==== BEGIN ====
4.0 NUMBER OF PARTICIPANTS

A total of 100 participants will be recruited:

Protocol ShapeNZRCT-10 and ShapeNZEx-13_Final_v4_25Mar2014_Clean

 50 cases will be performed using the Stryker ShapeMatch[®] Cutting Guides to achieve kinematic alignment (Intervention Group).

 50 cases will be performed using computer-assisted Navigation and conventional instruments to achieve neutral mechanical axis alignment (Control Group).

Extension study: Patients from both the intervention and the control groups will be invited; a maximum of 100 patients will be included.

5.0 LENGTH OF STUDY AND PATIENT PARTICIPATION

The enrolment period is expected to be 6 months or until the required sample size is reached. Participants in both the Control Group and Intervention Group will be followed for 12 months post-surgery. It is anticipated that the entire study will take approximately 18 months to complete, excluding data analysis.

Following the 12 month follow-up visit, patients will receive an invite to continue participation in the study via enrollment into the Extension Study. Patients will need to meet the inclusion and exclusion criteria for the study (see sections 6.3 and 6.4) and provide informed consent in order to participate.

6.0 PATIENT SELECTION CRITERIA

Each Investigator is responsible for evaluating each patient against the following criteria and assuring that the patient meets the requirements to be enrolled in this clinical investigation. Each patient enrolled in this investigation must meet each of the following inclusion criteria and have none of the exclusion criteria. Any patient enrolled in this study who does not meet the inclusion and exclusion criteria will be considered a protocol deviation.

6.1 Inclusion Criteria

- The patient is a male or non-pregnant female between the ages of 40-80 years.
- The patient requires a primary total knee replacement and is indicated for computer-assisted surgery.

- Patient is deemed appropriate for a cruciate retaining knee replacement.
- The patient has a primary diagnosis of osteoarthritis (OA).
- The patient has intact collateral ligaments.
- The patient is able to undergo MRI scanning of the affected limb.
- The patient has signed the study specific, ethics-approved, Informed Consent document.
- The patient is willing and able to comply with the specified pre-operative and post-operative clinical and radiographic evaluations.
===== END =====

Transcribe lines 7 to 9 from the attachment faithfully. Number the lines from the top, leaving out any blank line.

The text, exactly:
5.0 LENGTH OF STUDY AND PATIENT PARTICIPATION

The enrolment period is expected to be 6 months or until the required sample size is reached. Participants in both the Control Group and Intervention Group will be followed for 12 months post-surgery. It is anticipated that the entire study will take approximately 18 months to complete, excluding data analysis.

Following the 12 month follow-up visit, patients will receive an invite to continue participation in the study via enrollment into the Extension Study. Patients will need to meet the inclusion and exclusion criteria for the study (see sections 6.3 and 6.4) and provide informed consent in order to participate.